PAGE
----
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Photo: Sean Rayford/Getty Images

Scientific American backed former Vice President Joe Biden for president on Tuesday — marking the first time the publication has made a presidential endorsement in its 175-year history.

The big picture: The magazine's editors excoriated President Trump's response to the coronavirus pandemic in an op-ed — arguing that he "rejects evidence and science," contributing to the country's death toll of nearly 200,000.

  • The editors wrote that Trump has weakened environmental protections and health care policy, along with attacking researchers and the nation's public science agencies.
  • The piece contrasts that with Biden's plan to spend $2 trillion on an emissions-free power sector by 2035 and his commitment to developing alternative energy sources.

What they're saying: "The pandemic would strain any nation and system, but Trump's rejection of evidence and public health measures have been catastrophic in the U.S," the editors wrote.

  • "Joe Biden, in contrast, comes prepared with plans to control COVID-19, improve health care, reduce carbon emissions and restore the role of legitimate science in policy making," they added.

Scientific American's bottom line: "Although Trump and his allies have tried to create obstacles that prevent people from casting ballots safely in November, either by mail or in person, it is crucial that we surmount them and vote."

  • "It's time to move Trump out and elect Biden, who has a record of following the data and being guided by science."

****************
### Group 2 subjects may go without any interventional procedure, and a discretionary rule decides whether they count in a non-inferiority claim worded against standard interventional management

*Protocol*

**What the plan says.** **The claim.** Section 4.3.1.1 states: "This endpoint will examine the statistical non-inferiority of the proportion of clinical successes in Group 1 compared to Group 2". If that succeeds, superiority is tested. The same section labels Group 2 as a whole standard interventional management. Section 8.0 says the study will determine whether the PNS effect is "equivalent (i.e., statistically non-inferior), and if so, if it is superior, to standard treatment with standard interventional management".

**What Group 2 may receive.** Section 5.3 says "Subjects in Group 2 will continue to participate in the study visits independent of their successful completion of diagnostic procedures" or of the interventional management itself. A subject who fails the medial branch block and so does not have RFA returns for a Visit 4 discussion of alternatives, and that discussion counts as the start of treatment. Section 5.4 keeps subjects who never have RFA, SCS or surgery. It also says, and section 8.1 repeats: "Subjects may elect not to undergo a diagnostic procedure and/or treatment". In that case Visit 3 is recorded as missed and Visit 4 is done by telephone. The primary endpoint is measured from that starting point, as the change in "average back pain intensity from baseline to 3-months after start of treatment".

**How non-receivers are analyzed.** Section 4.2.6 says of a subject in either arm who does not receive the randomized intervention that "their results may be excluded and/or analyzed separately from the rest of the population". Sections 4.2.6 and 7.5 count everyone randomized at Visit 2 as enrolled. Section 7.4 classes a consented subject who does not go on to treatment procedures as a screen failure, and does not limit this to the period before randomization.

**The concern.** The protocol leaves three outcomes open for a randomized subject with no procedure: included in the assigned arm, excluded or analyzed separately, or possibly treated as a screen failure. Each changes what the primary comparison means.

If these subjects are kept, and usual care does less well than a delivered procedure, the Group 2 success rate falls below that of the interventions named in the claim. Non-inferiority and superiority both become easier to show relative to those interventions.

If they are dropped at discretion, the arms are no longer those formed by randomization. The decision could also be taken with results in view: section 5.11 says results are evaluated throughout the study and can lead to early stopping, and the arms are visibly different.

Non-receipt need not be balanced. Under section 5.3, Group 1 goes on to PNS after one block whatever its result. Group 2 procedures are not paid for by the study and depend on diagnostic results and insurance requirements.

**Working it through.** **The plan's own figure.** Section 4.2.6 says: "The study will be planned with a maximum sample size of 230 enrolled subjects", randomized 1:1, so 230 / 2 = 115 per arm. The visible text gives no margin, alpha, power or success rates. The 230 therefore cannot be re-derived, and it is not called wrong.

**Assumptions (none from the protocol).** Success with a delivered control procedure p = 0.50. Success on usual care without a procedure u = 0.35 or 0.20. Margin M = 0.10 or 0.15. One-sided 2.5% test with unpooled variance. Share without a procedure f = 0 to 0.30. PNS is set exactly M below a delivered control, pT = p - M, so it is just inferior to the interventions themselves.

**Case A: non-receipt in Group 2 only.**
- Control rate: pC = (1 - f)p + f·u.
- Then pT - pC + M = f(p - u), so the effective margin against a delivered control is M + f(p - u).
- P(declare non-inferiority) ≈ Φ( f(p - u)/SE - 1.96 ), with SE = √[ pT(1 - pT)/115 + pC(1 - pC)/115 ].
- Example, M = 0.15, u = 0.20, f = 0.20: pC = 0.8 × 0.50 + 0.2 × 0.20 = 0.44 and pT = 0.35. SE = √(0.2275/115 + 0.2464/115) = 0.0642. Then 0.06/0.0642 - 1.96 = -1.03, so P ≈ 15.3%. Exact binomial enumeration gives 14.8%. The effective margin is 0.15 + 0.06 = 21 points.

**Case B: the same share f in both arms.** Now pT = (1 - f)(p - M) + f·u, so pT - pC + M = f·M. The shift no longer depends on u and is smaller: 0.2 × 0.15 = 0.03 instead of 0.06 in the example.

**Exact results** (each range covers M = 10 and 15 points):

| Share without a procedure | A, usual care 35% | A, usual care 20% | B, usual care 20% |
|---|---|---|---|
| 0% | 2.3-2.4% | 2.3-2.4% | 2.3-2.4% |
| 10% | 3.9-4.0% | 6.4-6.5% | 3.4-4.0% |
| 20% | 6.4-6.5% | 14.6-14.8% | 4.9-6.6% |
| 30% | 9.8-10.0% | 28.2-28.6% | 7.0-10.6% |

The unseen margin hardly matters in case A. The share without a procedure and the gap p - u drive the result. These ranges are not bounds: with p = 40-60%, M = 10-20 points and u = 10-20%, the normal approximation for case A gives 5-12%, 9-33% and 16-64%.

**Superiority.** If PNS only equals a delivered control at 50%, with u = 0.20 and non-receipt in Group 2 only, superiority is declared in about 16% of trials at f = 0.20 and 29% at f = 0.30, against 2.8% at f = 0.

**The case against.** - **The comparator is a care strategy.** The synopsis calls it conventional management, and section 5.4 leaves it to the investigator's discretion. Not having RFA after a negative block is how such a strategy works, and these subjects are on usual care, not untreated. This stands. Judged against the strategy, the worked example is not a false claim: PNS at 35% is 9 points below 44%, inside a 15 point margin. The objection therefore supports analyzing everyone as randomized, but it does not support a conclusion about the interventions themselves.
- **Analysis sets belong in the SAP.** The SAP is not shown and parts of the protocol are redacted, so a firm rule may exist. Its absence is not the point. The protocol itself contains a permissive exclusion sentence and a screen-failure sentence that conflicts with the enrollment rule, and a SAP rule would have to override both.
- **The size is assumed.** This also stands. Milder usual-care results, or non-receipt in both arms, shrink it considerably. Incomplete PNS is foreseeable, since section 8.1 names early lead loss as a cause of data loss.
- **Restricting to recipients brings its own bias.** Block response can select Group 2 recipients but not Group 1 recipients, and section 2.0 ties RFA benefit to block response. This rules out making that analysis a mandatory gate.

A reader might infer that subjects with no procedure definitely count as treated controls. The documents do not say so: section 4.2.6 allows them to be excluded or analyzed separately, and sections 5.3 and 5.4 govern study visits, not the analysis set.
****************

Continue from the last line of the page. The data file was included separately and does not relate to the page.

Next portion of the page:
Go deeper

Biden taps Brenda Mallory to lead Council on Environmental Quality

Photo: Stephanie Gross for Southern Environmental Law Center

President-elect Joe Biden has selected veteran environmental lawyer Brenda Mallory to lead the White House Council on Environmental Quality (CEQ), his transition team announced Thursday.

Why it matters: If confirmed, Mallory would have Biden’s ear as an environmental policy adviser and oversee policy coordination across the federal government. She would also be the first African American to serve in the position.

House passes government funding, debt ceiling bill

Speaker Nancy Pelosi. Photo by Kevin Dietsch/Getty Images

The House passed a bill on Tuesday to fund the government through early December, along with a measure to raise the debt ceiling through December 2022.

Why it matters: The stopgap measure, which needs to be passed to avoid a government shutdown when funding expires on Sept. 30, faces a difficult journey in the Senate where at least ten Republicans would need to vote in favor.

The Democrats' debt dilemma

Illustration: Aïda Amer/Axios

Democrats find themselves in a political and potentially catastrophic economic quagmire as Republicans stand firm on denying them any help in raising the federal debt ceiling.

Why it matters: The Democrats are technically right — the debt comes, in part, from past spending by President Trump and his predecessors, not only President Biden's new big-ticket programs. But Senate Minority Leader Mitch McConnell (R-Ky.) is saddling them with the public relations challenge of making that distinction during next year's crucial midterms.